bp‘s profits hit $8.45 billion (£6.9bn), more than triple the amount it made in the same period last year.
Like peers, the company managed to capture the benefit of high energy prices translated into the second highest figure in the firm’s history.
In its second-quarter results presented today, bp said its net debt has fallen for the ninth quarter in a row and announced a further $3.5 billion (£2.8bn) share buyback.
Following the announcement, speaking to Sky News shadow climate change minister Kerry McCarthy said those struggling with the rising cost of living will find it “quite shocking” that bp has reported that profit.
Mentioning the similar profits announced by Shell and Centrica, Ms McCarthy said: “It is clearly a pattern they are doing very well out of this situation. And yet we’ve got this cost of living crisis and it’s quite scary the extent to which bills are predicted to go up.”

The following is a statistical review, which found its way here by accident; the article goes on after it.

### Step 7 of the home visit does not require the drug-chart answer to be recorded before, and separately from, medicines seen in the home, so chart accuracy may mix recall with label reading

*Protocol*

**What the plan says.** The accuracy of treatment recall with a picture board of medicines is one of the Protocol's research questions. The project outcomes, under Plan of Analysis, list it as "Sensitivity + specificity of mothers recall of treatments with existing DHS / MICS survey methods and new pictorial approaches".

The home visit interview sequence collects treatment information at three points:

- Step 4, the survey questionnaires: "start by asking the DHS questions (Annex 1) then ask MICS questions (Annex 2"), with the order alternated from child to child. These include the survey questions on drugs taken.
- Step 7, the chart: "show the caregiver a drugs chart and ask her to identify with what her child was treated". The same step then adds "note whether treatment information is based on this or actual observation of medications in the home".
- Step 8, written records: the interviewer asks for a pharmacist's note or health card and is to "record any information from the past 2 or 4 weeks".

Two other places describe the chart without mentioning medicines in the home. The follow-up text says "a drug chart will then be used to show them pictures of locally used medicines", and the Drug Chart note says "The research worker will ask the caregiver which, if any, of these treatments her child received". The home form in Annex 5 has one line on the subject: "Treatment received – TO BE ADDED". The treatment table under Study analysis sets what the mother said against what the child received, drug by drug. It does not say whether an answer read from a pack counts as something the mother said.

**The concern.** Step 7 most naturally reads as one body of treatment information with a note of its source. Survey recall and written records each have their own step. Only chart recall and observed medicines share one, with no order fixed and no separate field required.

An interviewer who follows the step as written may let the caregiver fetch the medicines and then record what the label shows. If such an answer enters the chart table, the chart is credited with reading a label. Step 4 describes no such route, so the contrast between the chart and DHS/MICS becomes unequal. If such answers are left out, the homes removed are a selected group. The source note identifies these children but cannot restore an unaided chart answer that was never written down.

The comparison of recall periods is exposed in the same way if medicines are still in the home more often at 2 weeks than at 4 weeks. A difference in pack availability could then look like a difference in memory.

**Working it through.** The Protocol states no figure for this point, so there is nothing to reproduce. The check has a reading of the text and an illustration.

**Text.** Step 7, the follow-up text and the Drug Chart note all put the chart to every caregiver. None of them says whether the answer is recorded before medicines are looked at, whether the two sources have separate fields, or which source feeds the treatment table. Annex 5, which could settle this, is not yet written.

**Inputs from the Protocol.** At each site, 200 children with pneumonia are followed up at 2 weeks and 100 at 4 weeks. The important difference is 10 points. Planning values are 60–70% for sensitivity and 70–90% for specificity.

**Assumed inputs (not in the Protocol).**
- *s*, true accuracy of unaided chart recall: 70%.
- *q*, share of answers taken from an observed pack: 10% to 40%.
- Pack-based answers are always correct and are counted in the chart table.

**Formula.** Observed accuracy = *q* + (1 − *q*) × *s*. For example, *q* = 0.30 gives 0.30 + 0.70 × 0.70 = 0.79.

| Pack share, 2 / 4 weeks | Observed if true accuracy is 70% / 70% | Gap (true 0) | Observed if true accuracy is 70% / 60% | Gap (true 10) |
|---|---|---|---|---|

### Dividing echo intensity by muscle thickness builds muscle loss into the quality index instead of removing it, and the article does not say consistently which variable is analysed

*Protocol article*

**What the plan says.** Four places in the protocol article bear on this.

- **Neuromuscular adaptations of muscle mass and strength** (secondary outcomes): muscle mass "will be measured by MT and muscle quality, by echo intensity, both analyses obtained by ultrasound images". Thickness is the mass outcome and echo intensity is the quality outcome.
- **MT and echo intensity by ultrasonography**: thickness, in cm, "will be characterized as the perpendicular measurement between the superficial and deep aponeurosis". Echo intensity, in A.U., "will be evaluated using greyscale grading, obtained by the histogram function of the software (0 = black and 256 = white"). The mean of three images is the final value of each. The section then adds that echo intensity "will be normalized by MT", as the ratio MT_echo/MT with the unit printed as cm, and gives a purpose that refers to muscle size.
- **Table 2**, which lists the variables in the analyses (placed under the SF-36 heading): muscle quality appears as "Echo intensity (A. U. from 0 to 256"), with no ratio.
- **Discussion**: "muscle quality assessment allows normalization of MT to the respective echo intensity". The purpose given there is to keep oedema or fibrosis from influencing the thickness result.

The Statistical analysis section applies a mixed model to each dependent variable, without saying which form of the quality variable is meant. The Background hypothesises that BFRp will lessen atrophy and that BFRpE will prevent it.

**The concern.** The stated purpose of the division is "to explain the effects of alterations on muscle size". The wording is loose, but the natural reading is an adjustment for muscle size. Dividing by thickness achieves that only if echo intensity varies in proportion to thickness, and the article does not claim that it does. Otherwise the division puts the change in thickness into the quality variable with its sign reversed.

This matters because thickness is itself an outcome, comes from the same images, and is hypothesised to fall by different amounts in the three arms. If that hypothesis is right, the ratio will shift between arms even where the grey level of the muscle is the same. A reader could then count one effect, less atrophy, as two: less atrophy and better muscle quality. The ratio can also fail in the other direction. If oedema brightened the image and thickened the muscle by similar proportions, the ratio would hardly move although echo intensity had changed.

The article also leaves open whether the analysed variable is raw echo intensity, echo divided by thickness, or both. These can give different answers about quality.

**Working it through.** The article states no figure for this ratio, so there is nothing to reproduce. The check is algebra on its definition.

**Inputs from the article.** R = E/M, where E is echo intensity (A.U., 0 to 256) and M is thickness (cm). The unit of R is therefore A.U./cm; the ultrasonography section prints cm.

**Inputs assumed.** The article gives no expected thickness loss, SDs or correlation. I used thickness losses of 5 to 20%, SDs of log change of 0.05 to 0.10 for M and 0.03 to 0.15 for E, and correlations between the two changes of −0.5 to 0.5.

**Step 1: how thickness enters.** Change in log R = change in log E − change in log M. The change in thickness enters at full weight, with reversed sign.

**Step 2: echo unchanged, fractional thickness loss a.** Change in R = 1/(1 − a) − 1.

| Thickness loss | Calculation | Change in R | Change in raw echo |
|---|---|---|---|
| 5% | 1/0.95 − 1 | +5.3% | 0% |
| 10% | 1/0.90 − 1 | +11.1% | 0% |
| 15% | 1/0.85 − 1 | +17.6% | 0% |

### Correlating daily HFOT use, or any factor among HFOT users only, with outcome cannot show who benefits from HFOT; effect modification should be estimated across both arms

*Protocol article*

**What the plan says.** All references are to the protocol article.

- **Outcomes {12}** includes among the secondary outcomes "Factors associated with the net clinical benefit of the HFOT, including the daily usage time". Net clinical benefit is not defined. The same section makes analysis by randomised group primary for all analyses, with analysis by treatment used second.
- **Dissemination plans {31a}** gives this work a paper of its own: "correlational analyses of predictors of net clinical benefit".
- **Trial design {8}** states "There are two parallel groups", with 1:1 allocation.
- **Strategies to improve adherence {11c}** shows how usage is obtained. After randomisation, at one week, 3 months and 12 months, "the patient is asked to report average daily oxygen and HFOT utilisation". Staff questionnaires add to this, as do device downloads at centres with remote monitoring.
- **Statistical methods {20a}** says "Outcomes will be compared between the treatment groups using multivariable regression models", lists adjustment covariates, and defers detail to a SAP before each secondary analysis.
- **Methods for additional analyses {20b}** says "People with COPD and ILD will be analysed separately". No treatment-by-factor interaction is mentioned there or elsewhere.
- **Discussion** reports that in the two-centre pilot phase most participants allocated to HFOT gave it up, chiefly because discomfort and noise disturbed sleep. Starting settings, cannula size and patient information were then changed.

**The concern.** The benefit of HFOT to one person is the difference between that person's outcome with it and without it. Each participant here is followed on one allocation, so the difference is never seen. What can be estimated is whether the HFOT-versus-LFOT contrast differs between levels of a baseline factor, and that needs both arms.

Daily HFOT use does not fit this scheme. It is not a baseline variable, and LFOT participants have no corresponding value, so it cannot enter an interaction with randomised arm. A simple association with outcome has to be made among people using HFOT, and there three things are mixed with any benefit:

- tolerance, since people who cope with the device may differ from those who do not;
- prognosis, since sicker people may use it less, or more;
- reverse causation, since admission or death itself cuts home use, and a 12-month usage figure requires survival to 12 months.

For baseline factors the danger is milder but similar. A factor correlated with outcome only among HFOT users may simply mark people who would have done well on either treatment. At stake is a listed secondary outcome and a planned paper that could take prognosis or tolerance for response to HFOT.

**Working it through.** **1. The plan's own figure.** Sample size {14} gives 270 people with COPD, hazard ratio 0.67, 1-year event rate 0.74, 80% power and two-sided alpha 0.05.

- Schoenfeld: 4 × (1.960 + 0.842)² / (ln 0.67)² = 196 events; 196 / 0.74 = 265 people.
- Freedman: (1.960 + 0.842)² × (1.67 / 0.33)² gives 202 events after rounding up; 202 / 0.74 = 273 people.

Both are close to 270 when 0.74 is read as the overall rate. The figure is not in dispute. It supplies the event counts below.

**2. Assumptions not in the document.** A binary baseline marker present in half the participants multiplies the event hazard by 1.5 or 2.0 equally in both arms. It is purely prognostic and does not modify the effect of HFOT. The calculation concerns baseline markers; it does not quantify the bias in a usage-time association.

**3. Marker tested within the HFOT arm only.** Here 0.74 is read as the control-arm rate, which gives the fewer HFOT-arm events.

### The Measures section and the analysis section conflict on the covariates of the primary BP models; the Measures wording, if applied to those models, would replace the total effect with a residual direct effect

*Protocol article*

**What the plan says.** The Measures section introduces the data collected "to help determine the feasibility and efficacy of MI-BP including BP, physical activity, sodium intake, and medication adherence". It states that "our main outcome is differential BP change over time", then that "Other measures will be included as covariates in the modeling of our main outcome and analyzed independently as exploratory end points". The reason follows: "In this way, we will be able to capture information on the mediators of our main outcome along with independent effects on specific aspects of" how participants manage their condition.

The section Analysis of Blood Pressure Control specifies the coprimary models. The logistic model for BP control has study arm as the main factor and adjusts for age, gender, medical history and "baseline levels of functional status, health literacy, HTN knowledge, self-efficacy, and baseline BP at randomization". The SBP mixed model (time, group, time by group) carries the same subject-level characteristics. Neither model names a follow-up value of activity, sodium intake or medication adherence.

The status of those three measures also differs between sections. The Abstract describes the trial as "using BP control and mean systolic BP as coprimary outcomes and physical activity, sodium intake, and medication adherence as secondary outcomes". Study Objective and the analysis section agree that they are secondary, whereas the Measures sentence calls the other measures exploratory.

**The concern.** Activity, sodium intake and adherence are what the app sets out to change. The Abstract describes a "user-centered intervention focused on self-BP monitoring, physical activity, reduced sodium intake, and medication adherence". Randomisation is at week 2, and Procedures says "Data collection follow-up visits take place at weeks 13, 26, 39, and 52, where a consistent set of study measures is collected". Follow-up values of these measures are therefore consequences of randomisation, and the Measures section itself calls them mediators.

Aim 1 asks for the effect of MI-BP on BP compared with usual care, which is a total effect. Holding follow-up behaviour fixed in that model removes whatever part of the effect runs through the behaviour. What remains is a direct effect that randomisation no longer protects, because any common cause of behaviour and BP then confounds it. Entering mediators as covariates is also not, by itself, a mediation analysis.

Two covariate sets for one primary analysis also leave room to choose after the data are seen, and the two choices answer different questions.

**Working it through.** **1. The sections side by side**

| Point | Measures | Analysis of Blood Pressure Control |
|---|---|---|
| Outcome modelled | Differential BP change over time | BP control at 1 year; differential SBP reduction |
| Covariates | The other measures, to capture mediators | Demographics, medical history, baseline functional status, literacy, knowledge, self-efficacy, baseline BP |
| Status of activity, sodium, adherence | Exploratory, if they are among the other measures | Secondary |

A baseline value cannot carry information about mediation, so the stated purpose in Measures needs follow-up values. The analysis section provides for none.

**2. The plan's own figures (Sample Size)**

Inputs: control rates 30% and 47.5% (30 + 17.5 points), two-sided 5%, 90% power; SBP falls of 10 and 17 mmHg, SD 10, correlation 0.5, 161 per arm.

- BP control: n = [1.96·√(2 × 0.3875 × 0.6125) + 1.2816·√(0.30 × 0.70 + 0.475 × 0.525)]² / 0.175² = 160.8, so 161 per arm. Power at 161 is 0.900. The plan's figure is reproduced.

Jamie Maddock, Equity Research Analyst at the investment management firm Quilter Cheviot, said: “While the buyback was lifted as it was for peers, it was the dividend increase that most unexpectedly surprised, as bp elected to raise it 10% or above the long-run guidance growth rate.
“Profitability was such that while the dividend was hiked and the third quarter buybacks was increased, debt reduction also continued apace.”
Bernard Looney, bp’s Chief Executive Officer, said: “Today’s results show that bp continues to perform while transforming.
“Our people have continued to work hard throughout the quarter helping to solve the energy trilemma – secure, affordable and lower carbon energy. We do this by providing the oil and gas the world needs today – while at the same time, investing to accelerate the energy transition.”